A fan favourite, HORROR OF FANG ROCK contains many elements from the poem Flannan Isle by Wilfrid Wilson Gibson, which the Doctor quotes from at the end of the story (the poem draws on the real-life mystery of disappearances in 1900). Here is the cover to the 1978 Target novelisation.

PHILIP Hinchcliffe's three seasons as DOCTOR WHO producer registered unparalleled violence and complaints. Incoming producer Graham Williams was under pressure from BBC brass to tone down the horror elements with his premier block of serials - Season Fifteen - which would screen between September 1977 and March 1978. But from the start Williams was embroidered in a number of behind-the-scenes tussles. His first intended serial, Terence Dicks' THE WITCH LORDS/THE VAMPIRE MUTATION, was vetoed late on by Head of Serials Graeme McDonald, because it would undermine the lavish BBC production of Bram Stoker's Dracula then under preparation; Louise Jameson quit as Leela; and in an attempt to re-connect as a children's show and up the comedy, robot dog K9 became a regular companion - much to Tom Baker's chagrin. 

Against this backdrop, it is amazing that Williams' initial broadcast - HORROR OF FANG ROCK - is a triumph. One of the last genuinely scary Classic-era adventures, HORROR OF FANG ROCK sees a shape-changing amorphous jelly (a Rutan scout) crash-land near a desolate Edwardian lighthouse. Initially only populated by a crew of three, soon The Doctor (Baker) and Leela (Jameson) arrive, and survivors from a shipwreck swell the numbers. The alien - one of the race engaged in a perennial war with the Sontarans - is killing its occupants in a quest for life-giving electricity, and The Doctor has been battling to keep it out. But as the death toll rises, realisation hits the Time Lord: "Leela, I've made a terrible mistake, I thought I'd locked the enemy out. Instead I've locked it in - with us." Eventually, The Doctor turns the lighthouse into a laser, knocking out the anti-gravity of the incoming Rutan Mothership.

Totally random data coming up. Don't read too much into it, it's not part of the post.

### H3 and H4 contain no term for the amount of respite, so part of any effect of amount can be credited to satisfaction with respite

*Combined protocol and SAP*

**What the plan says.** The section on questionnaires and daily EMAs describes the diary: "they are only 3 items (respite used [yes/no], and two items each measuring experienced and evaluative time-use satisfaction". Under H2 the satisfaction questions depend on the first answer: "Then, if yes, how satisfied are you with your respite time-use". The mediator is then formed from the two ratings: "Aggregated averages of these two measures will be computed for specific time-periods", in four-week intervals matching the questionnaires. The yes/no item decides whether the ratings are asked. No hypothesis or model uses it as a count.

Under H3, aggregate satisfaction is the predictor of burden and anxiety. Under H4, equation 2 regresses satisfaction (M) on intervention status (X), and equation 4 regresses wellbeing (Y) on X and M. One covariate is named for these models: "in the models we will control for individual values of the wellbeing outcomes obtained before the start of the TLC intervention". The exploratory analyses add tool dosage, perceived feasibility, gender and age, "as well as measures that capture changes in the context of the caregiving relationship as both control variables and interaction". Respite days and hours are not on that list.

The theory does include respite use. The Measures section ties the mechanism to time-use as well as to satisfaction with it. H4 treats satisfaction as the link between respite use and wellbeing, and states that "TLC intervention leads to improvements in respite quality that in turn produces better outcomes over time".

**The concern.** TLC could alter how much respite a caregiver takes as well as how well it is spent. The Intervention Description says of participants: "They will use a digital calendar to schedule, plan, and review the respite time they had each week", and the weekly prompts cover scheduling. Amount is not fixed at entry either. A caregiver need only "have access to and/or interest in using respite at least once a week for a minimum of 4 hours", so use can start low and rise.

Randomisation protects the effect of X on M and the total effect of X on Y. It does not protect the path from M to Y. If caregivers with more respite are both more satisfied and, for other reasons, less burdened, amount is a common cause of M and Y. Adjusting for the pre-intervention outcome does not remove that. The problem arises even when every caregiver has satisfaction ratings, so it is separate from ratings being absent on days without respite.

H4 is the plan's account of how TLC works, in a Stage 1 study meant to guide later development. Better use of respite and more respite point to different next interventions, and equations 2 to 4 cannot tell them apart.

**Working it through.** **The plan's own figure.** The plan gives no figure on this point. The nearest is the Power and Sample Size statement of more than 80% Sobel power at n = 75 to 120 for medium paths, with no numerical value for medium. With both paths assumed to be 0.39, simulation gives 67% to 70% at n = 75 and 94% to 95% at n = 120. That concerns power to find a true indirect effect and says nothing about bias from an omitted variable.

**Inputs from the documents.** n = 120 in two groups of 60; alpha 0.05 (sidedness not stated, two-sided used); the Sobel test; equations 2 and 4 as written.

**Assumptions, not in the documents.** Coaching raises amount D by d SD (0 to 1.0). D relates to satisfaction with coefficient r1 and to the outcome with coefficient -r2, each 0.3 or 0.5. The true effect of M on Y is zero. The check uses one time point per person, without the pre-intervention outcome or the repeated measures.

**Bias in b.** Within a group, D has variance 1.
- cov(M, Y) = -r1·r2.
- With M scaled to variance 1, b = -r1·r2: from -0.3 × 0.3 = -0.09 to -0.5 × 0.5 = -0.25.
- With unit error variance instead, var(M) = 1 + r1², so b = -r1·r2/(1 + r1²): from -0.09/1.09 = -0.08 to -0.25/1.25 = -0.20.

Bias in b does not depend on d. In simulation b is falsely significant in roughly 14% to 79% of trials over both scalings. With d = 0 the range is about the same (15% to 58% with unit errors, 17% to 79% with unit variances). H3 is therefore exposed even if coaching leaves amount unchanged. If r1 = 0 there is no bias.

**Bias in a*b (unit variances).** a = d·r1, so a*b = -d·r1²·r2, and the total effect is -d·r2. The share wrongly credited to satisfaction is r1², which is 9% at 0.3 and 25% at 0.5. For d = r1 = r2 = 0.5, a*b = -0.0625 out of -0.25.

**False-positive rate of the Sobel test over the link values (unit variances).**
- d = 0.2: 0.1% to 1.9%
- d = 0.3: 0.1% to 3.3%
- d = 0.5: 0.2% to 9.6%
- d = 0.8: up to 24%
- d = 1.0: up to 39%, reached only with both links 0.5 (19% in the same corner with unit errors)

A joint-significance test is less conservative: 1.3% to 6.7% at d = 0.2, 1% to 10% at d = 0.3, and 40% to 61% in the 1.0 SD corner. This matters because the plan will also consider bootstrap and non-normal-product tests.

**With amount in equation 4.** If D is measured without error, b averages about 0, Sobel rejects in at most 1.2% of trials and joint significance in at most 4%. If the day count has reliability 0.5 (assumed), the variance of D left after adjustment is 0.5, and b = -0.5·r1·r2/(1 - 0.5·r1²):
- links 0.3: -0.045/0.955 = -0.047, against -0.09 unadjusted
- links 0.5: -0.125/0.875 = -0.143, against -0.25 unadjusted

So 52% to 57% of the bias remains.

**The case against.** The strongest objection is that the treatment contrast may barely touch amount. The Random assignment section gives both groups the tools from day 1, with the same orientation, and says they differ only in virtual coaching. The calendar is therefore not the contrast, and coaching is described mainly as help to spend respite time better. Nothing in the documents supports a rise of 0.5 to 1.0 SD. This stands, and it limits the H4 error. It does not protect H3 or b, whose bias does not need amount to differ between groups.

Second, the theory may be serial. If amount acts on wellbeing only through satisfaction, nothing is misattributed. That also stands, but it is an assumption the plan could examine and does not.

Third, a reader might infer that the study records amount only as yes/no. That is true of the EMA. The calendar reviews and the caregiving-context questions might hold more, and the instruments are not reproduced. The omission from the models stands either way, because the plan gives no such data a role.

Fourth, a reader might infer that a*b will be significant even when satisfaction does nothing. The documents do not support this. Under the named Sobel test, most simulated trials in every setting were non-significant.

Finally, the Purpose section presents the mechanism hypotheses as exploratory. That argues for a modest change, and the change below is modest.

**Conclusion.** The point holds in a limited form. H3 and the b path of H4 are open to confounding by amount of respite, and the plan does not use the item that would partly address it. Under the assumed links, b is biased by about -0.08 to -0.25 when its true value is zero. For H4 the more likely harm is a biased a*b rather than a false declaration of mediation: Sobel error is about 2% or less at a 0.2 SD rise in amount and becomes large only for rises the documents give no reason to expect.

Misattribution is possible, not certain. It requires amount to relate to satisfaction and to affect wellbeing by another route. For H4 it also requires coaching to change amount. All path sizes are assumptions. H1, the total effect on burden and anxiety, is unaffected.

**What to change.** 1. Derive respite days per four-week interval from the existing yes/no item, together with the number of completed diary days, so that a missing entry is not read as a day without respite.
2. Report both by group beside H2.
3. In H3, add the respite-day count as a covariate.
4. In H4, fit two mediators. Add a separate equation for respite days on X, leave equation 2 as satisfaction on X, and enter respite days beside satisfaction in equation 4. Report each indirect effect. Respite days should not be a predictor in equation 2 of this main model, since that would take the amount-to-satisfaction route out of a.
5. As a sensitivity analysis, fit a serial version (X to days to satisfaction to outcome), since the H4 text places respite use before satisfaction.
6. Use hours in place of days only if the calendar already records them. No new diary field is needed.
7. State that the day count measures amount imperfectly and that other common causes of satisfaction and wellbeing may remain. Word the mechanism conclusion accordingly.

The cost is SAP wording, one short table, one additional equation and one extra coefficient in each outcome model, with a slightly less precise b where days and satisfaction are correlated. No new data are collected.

At the end of Part Two of IMAGE OF THE FENDAHL, the Doctor asks the Fendahl skull if it would like a jelly baby, but actually offers it a liquorice allsort. This was commented on in the 'Watchdog' segment of NATIONWIDE; the DOCTOR WHO production office replied by saying that this was one of the ways the Doctor liked to confuse his enemy.

The realistically cramped lighthouse scenes were shot at Pebble Mill Studios in Birmingham, the only time the series had ever ventured from its London studio base. Strong on atmosphere, this is a tense, claustrophobic tale that makes the most of its small cast and tiny location, but lacks the intensity of the Hinchcliffe Gothic era. Perhaps feeding off their tensions off screen, Baker and Jameson are both outstanding, The Doctor at his unpredictable, arrogant best, and Leela - without her trademark leather outfit - fearless against the threat. The loose background to this teleplay refers to the true mysterious events surrounding the disappearance of three lighthouse keepers from the Flannan Isles lighthouse around 1900. Built approximately twenty miles from the Outer Hebrides, this legend is a mixed bag of allegedly hoax log entries and sea monsters, and even a long-boat of ghosts heading to the Isle on the night the lights went out.

IMAGE OF THE FENDAHL acts as a last stab of gothic horror for the show. In contemporary England, Professor Fendelman (Denis Lill) subjects a twelve million-year-old skull to the effects of his Time Scanner, providing a channel for the malevolent Fendahl to once more terrorise the Earth. The skull is also infiltrating fellow scientist Thea Ransome (Wanda Ventham), who is eventually transformed into the Fendahl core, mutating colleagues into snake-like monsters. The theme of mankind manipulated by an ancient alien again draws from DOCTOR WHO's favourite reference point - the works of Nigel Kneale - but the story is let down by the Fendahl itself; an attractive women with eyes painted on her closed eyelids doesn't really justify a terrifying entity that feeds on death; nor does the climax, where a creature that can teleport itself across space is killed by a handful of rock salt.

Thursday, December 1, 2016

Paint It Black


Dou (Maurice Denham), once a student of Rembrandt, sells his niece to a Sepulchral for a casket of gold in SCHALCKEN THE PAINTER.